Published October 14. 2013 11:00AM Updated October 14. 2013 11:49AM
October 17, 2004. A chilly mid-fall night in the heart of New England. One year, one day after Aaron Boone broke the hearts of Boston fans everywhere, Red Sox Nation faced an embarrassing sweep and elimination at the hands of hated rival New York yet again. Dejected looks painted the faces of 38,000 faithful fans at Fenway Park that night, the Curse of the Bambino doing everything it could to live on. Then, in quite possibly the most famous steal in baseball history, Dave Roberts ended up on 2nd base, setting up a bottom of the 9th run that would tie the game and breath the smallest bit of life into a fan base who had known nothing but disappointment for 86 years.
A 28-year-old David Ortiz stepped to the plate in the bottom of the 12th. It was only his second year with the team, but his nickname "Big Papi" was starting to catch on with baseball fans across the country. With one swing of the bat, Papi drove a ball deep into the Boston night, leaving no doubt in anyone's mind if it would stay in the park or not. One swing to give a chance to a team so desperate to prove they could win. One swing to fill a void in the hearts of Red Sox Nation looking for a hero to bring them a ring.
October 13, 2013. Nine years later. Two championships later. After being nearly no-hit at home in Game 1, facing yet again a dominating pitching performance in Game 2 by Max Scherzer of Detroit, those same dejected faces from 2004 started to form across Fenway faces. The "B Strong" logo engraved in center field appeared now to be nothing more than a symbol of community from the regular season, of a team that came together when the city needed them most, but couldn't deliver when it counted.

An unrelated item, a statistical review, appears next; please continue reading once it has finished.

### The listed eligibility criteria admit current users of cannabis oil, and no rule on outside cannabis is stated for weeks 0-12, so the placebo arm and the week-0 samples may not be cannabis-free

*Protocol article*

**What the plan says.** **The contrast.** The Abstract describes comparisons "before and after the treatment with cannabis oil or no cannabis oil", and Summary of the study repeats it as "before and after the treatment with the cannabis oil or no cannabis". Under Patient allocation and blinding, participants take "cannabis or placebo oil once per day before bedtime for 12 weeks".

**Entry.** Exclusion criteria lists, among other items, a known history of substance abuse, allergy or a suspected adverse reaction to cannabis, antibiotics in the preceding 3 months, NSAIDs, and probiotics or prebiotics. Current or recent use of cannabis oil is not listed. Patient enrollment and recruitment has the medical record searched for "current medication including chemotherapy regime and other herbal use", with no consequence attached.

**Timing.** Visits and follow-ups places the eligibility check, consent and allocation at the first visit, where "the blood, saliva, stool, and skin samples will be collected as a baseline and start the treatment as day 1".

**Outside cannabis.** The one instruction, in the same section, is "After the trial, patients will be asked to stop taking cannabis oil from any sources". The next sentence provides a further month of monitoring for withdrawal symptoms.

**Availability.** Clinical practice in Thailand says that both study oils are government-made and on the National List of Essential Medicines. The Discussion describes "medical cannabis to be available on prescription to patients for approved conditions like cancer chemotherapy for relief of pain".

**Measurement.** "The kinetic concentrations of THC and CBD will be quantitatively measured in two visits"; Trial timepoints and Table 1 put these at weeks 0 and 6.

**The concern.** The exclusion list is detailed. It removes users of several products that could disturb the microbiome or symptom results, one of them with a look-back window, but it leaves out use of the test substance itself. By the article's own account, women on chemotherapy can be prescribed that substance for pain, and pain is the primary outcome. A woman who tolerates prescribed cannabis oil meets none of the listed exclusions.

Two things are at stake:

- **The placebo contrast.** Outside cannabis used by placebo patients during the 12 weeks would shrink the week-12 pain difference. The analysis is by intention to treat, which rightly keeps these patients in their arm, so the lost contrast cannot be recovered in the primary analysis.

A 37-year-old David Ortiz stepped to the plate in the bottom of the 8th. His name now known throughout the baseball world as simply "Papi". In his 11th year with the Red Sox he's hit 373 home runs, 1,191 RBI, appeared in nine All-Star games, and captured the love of baseball fans everywhere. Down 5-1 with the bases loaded, Papi drove a first-pitch fastball deep into the Boston night yet again. A slam so grand it sent Tigers outfielder (and good friend of Papi's) head over heels into the left field bullpen, and 50-year old cop Steve Horgan into a celebration reminiscent of a child on Christmas morning.
I could feel it, as I sat in my living room 103 miles from Yawkey Way. You could feel it in Florida, in California, in Papi's hometown of Santo Domingo, Domincan Republic. Just like in 2004 when he hit the walk-off in the bottom of the 12th, something inside you felt they would beat the Yankees. Just like when they finally did advance to the World Series, something inside you felt like they couldn't lose to the St. Louis Cardinals. And just as that ball landed in the bullpen and sent a crowd into a frenzy, you felt they couldn't lose.
Jarrod Saltalamacchia, with hair as long as his last name, ripped a base-hit single in the bottom of the 9th to drive in Jonny Gomes and get the walk-off win for the Red Sox. I know, you had the feeling he would do it, too. Instead of heading to Detroit in an 0-2 hole, facing one of the most dominant post-season pitchers of this era in Justin Verlander, that feeling has now returned to the minds and hearts of Boston fans. This time, instead of "maybe this is the year" the thought is now "maybe that's what they needed to do it again".
When Papi was 29, less than a year after the 2004 post-season, where he had two walk-off hits in the ALCS, the Red Sox owners presented him with a plaque proclaiming him "The Greatest Clutch Hitter in the History of the Boston Red Sox". Up until that point, he had earned that title. Eight years later, he lived up to it.
With a country in mourning and a city in disbelief after the marathon bombings this past year, Papi, as only Papi could do, took the microphone on national television and so eloquently claimed "This is our f---ing city!". It's a feeling he's carried with him since the day he put on a Red Sox uniform in 2003. It's a feeling he was able to verbally share with the country after a tragedy to unite a community. It's a feeling he lives with still to this day, and continues to prove it every time he steps up to the plate.